Death isn’t a topic we’re used to discussing in Western culture. We speak about murders in especially hushed tones. Murders force us to think about sudden deaths, our own mortality and human nature itself. What would drive one human being to forcefully end the life of another? We can explain specific cases away with motives, but there will never be a clear-cut answer to this question.

Adnan’s case makes no sense when we examine the alleged motive. The prosecution says Adnan was hurt after Hae broke up with him, but the facts paint a different picture. Friends claim Adnan had already moved on to see other girls after their breakup.

Listeners are left in a mental tug-of-war only a real-life Sherlock Holmes could sort through.

Adnan says he did not kill Hae, while Jay says Adnan absolutely killed her. Jay doesn’t have a reason to lie, but Adnan also doesn’t have a convincing motive against Hae. Listeners are left in a mental tug-of-war only a real-life Sherlock Holmes could sort through.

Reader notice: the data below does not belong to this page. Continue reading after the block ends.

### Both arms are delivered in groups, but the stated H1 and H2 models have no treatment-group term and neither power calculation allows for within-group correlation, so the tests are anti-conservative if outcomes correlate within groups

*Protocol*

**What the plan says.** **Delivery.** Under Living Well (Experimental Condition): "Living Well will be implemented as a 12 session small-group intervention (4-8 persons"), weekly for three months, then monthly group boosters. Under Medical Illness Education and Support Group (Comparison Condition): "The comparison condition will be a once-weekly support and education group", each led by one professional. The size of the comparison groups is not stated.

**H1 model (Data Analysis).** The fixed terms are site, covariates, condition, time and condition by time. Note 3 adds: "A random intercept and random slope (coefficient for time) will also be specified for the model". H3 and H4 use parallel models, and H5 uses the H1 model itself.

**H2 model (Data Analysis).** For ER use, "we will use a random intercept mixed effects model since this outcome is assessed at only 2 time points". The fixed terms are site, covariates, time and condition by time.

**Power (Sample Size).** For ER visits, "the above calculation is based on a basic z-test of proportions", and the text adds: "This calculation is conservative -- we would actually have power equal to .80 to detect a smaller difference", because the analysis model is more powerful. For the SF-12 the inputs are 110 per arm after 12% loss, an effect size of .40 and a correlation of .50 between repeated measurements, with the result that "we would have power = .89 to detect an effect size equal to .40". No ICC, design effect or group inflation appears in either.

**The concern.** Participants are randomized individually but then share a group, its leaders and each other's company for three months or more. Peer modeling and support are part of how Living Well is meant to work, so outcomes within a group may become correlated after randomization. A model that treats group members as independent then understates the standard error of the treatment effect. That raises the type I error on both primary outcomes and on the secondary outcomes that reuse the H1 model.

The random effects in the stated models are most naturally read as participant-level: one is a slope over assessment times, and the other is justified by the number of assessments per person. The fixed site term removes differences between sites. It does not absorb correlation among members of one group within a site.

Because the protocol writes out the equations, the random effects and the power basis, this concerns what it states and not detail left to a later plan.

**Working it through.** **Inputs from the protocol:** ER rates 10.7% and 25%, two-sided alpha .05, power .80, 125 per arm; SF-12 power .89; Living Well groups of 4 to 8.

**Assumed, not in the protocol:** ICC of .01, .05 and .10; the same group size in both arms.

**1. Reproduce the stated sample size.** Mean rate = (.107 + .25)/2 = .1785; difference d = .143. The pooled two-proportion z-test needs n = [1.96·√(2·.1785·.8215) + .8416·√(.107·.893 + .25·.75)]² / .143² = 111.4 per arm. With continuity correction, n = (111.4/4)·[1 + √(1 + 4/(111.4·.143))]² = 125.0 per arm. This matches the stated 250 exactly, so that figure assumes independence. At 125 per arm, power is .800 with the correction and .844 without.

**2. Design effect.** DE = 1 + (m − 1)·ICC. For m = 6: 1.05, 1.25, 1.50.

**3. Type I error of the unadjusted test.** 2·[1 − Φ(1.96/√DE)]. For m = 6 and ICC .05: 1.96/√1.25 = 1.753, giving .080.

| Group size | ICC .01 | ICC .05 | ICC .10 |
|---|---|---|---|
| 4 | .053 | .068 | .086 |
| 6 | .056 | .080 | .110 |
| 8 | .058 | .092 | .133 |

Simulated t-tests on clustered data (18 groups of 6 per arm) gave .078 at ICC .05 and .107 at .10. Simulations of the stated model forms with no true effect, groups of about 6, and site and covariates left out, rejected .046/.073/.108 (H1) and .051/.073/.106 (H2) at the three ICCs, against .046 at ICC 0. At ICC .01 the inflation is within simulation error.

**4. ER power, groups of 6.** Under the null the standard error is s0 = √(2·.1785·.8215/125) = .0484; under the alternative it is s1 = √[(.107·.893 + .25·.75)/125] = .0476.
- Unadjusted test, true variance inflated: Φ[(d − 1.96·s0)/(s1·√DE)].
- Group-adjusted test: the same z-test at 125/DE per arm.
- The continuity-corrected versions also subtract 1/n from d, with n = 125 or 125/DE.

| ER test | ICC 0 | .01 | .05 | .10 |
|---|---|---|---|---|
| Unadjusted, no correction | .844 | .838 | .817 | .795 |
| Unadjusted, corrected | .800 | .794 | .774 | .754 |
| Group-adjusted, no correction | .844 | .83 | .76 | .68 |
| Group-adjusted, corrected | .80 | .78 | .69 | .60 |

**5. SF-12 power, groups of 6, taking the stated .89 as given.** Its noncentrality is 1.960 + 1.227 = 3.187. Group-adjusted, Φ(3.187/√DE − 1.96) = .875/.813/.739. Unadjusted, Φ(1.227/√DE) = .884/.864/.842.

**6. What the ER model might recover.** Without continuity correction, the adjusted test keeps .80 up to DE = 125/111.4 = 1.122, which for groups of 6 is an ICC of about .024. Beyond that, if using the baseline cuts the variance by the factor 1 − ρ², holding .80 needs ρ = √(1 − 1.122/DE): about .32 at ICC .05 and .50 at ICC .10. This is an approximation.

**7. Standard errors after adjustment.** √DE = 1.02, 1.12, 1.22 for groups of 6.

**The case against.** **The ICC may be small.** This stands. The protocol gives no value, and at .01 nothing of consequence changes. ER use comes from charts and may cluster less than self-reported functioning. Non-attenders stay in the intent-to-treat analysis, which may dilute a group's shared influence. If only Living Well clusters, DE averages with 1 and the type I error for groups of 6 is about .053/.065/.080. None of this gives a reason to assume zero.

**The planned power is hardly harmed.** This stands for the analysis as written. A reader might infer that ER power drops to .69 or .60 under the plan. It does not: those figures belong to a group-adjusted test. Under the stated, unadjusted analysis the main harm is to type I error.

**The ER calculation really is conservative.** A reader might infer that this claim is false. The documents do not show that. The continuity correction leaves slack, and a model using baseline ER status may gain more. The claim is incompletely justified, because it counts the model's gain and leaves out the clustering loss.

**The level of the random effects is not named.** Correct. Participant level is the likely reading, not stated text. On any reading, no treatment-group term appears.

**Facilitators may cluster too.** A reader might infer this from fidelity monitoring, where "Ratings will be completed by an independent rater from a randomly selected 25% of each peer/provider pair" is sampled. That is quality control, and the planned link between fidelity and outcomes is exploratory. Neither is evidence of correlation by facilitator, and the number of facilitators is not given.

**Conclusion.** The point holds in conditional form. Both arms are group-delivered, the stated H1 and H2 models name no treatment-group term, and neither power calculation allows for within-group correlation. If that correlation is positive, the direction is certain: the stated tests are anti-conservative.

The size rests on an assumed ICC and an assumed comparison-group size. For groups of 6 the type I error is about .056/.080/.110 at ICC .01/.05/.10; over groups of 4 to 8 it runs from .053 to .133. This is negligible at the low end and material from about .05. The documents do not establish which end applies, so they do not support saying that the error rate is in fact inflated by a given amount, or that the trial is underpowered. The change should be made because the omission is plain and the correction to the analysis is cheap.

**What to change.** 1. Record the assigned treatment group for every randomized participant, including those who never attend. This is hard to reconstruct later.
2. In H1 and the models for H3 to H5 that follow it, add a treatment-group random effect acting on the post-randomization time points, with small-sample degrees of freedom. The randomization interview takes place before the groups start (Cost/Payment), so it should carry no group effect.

As the Serial podcast comes to a close this week, no one is sure whether we’ll get a definitive answer about this case. Everyone listening to the podcast wants closure for Hae’s family. The stakes are high. A truly guilty verdict for Adnan would mean the right person is behind bars, but if he’s innocent, two young lives will have been lost.

The one question no one wants to hear on the last episode is “If not Adnan, then who?” But life doesn’t always end like a crime novel. Sometimes, no one has the answer.

To read up on this case, take a look at this article.

Check out our blog post about how authors portray deaths in thriller novels to learn more about our fascination with this genre.

If you or someone you know has experienced the sudden death of a loved one by homicide, you have resources to heal. Read our interview about families coping with a child’s murder.